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Noting most threads seem to go off on tangents and it is so rare for anyone to answer the exact question as if they were writing an academic essay or answering an exam? ... At least with this type of question there are real options, and financial and safety concerns that contentious posters might feel obliged to disclose?
Good point.
Interestingly, discussion of thread drift is thread drift, because nobody has started a thread to discuss thread drift.... as far as I'm aware.

BUT... This is a good thing. It's a bit like comparing using the donk to get straight from A to B... all threads would be dried up in 20 postings... Or tacking, covering a lot more ground, and enjoying the journey a whole lot more.

The OPs here asked a pretty broad ranging question... and getting a boat up to scratch is very open ended... "scratch" is highly subjective, and I commented on "scratch" earlier in this thread.
IMO the OP opened up the discussion on all aspects of preparing a boat for the passage, even if some posters interpret discussion of anything above minamalist to be thread drift. Yep... even watermakers

Now this post was NOT contributing to the original question and is therefore thread drift... so I apologize to the purist A to B-ers in advance etc etc etc...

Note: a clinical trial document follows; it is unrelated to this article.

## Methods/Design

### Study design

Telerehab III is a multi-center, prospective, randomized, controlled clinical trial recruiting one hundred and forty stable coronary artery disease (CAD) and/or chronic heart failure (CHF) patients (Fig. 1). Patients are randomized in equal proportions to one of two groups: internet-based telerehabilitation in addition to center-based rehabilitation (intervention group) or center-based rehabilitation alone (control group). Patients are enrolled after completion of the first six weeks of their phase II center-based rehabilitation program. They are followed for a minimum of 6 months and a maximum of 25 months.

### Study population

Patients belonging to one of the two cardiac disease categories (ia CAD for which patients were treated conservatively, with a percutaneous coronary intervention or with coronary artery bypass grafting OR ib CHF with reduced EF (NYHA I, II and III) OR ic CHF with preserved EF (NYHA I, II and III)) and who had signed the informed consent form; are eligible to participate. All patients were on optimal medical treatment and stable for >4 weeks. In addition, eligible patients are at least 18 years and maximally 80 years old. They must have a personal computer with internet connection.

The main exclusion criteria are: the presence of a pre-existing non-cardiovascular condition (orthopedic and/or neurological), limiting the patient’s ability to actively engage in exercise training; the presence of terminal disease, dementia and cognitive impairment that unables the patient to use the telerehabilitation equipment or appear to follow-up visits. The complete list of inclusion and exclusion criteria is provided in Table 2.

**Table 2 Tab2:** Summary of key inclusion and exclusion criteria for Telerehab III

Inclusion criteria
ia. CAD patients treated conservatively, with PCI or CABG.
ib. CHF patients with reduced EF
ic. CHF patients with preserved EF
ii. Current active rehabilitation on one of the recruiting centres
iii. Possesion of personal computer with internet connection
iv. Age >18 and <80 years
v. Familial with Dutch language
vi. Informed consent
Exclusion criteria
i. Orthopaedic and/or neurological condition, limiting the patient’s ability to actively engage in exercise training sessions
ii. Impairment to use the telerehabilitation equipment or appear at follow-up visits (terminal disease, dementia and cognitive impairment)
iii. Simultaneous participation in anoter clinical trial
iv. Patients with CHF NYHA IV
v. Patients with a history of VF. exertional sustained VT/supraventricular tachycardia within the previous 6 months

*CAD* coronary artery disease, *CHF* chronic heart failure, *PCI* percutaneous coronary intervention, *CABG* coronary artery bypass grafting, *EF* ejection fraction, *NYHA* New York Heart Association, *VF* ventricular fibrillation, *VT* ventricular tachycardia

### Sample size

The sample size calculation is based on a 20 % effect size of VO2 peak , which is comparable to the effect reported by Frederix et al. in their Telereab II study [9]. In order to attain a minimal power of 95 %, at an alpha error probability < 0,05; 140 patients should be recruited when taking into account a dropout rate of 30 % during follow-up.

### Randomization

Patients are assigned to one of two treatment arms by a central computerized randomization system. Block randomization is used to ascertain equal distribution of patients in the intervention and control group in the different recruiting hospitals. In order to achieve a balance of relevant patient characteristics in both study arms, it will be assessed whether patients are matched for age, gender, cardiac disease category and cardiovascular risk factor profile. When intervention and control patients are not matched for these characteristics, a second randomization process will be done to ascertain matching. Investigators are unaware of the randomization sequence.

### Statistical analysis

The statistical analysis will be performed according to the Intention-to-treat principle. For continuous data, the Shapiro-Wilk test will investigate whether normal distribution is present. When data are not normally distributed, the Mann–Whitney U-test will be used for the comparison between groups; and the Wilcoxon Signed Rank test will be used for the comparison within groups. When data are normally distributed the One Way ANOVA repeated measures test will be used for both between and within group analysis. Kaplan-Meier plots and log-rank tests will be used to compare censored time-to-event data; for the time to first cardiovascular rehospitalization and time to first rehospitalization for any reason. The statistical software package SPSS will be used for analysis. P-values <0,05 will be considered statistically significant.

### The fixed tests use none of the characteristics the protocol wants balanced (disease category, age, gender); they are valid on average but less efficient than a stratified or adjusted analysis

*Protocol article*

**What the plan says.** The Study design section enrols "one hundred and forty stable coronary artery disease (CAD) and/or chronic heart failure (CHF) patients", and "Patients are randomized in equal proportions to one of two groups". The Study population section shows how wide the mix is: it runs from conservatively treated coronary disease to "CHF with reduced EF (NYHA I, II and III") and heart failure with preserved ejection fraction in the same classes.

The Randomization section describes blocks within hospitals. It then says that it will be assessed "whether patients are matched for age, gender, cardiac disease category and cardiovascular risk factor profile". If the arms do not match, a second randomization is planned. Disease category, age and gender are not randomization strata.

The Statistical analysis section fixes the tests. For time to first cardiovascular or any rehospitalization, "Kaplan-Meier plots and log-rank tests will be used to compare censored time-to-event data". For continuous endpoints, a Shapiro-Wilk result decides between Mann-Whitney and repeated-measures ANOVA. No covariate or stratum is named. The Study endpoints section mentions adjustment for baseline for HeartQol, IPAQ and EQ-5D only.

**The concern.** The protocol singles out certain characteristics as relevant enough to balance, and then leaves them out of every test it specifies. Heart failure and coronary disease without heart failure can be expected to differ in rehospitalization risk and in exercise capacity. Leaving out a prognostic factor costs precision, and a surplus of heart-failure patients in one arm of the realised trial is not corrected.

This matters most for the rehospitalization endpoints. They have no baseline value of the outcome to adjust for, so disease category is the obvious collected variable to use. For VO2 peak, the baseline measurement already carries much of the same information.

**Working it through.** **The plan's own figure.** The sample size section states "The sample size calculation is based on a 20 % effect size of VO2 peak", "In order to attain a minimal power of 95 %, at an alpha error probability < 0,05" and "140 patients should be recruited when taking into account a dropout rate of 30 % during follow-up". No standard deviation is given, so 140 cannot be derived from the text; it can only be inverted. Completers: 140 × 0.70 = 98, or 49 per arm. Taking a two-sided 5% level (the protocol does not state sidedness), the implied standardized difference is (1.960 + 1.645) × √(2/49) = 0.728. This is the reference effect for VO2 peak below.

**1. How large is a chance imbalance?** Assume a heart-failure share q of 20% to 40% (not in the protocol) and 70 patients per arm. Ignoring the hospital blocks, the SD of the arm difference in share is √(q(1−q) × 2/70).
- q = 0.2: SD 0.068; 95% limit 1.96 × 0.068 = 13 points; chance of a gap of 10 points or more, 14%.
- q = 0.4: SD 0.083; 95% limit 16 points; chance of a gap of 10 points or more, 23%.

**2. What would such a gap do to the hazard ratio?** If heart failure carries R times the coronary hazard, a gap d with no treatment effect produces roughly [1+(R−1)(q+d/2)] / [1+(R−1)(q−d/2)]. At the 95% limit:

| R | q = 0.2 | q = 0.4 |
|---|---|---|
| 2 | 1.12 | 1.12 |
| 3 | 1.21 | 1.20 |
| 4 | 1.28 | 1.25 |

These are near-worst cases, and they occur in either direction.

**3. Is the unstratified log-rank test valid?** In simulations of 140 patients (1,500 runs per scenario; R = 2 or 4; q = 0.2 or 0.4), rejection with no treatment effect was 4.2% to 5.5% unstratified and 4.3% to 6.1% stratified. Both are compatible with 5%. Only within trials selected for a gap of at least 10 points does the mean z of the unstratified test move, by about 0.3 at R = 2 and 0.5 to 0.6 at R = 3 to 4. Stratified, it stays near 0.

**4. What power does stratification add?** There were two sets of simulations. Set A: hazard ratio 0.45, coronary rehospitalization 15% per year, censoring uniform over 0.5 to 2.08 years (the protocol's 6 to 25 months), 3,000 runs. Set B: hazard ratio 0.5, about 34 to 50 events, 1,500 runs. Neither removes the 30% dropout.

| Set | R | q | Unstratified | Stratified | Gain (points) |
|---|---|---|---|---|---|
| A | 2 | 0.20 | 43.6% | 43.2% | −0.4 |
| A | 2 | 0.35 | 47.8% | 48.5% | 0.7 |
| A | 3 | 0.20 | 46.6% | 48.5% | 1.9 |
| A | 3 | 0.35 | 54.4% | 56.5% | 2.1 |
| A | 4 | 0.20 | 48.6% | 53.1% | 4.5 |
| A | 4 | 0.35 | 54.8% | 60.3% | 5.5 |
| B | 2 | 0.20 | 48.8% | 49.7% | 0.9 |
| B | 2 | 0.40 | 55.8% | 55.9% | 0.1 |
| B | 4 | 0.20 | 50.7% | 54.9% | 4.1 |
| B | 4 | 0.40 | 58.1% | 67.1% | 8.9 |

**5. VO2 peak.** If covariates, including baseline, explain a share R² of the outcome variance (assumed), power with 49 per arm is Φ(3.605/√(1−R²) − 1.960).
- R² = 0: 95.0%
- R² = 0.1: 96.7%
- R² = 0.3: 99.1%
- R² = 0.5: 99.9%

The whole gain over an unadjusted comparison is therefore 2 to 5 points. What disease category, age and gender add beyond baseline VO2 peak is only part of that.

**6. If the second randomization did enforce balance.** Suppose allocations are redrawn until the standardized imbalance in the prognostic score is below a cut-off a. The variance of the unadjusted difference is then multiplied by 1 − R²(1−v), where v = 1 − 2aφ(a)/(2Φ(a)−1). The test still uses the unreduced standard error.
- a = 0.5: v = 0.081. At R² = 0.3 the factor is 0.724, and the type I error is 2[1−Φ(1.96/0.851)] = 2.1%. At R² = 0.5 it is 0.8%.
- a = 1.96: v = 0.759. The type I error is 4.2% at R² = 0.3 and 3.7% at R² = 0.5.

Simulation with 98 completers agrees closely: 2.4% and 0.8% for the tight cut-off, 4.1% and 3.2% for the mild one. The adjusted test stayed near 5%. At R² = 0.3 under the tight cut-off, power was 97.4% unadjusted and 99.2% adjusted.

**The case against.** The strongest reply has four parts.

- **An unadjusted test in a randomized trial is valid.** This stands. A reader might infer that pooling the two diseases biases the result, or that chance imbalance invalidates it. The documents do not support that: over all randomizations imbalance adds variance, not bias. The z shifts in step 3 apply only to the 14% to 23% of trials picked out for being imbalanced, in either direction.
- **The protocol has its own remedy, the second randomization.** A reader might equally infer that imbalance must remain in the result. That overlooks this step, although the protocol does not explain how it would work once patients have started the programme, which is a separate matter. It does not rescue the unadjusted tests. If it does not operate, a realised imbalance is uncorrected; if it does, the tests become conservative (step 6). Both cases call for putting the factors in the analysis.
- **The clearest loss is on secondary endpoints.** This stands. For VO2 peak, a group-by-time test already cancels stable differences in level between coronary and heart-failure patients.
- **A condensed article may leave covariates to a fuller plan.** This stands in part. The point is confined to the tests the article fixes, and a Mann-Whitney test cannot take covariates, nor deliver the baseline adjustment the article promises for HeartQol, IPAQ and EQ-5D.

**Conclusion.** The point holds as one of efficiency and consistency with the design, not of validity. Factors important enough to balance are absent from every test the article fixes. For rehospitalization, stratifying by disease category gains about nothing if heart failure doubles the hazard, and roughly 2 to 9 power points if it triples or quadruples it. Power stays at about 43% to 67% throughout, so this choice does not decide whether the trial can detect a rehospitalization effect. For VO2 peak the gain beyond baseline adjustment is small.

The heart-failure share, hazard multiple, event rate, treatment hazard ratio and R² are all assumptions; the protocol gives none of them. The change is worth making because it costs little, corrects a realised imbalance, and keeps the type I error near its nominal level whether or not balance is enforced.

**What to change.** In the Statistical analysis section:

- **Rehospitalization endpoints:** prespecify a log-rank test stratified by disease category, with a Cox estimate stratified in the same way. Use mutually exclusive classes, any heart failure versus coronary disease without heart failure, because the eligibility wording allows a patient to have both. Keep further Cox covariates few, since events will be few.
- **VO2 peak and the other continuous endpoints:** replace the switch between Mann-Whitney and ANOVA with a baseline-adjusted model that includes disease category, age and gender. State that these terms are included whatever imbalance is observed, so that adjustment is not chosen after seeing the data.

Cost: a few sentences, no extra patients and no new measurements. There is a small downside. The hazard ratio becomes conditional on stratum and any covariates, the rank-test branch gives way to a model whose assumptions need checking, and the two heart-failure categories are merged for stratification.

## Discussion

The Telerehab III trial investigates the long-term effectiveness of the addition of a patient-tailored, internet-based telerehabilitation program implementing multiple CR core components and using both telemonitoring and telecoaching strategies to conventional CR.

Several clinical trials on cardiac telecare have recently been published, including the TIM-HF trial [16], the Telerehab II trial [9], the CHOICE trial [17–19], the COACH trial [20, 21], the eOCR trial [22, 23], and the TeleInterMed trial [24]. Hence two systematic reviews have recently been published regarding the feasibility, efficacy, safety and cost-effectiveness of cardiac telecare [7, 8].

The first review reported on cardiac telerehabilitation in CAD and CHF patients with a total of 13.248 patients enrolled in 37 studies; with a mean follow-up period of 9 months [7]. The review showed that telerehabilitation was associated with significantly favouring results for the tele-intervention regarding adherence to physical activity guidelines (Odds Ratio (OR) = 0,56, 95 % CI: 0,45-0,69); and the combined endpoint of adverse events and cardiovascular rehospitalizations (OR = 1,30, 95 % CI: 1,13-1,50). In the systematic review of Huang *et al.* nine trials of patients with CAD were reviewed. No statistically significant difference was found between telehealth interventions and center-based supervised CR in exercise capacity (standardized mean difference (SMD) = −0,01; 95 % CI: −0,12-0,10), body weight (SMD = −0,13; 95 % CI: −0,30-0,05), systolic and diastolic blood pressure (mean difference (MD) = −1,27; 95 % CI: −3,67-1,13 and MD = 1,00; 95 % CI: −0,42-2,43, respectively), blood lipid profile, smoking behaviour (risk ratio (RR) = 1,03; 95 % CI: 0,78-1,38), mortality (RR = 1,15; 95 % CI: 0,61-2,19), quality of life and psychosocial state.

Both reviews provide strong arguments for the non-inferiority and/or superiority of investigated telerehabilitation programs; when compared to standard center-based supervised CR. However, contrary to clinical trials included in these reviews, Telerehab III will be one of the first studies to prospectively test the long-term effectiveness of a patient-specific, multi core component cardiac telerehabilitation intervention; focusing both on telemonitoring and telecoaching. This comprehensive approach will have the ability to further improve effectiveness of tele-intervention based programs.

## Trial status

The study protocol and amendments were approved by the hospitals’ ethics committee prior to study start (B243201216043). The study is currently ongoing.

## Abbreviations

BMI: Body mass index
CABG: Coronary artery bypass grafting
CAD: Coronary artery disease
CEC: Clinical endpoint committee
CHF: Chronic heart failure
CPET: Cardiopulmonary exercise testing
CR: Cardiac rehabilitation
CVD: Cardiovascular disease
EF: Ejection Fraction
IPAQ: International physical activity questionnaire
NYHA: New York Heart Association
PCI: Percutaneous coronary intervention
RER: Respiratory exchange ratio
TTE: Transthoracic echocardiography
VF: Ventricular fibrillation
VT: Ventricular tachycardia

Vic
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Old 24-10-2010, 17:05   #68
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Good point.
Interestingly, discussion of thread drift is thread drift, because nobody has started a thread to discuss thread drift.... as far as I'm aware.

BUT... This is a good thing. It's a bit like comparing using the donk to get straight from A to B... all threads would be dried up in 20 postings... Or tacking, covering a lot more ground, and enjoying the journey a whole lot more.

The OPs here asked a pretty broad ranging question... and getting a boat up to scratch is very open ended... "scratch" is highly subjective, and I commented on "scratch" earlier in this thread.
IMO the OP opened up the discussion on all aspects of preparing a boat for the passage, even if some posters interpret discussion of anything above minamalist to be thread drift. Yep... even watermakers

Now this post was NOT contributing to the original question and is therefore thread drift... so I apologize to the purist A to B-ers in advance etc etc etc...

Vic
Thanks for not repeating the last sentence, which was really just a bit of cynical Aussie humour!

Who knows, the original poster is from “rural” Australia and he probably enjoys a bit if fresh air and the simple life? If you read his second post he clearly says the same. I would not also be surprised if he has a diesel 4WD or even tractor and might be handy on the tools? Then like I was originally saying I have nothing against either Beneteaus or Hunters. However, there are just so many other boats out there on offer?

(I had better get the scallywag to school and transfer my boat rego to NSW on the way back so I can go for a legitimate sail. Hopefully we will catch up for a beer or sail sometime?)
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Old 24-10-2010, 17:45   #69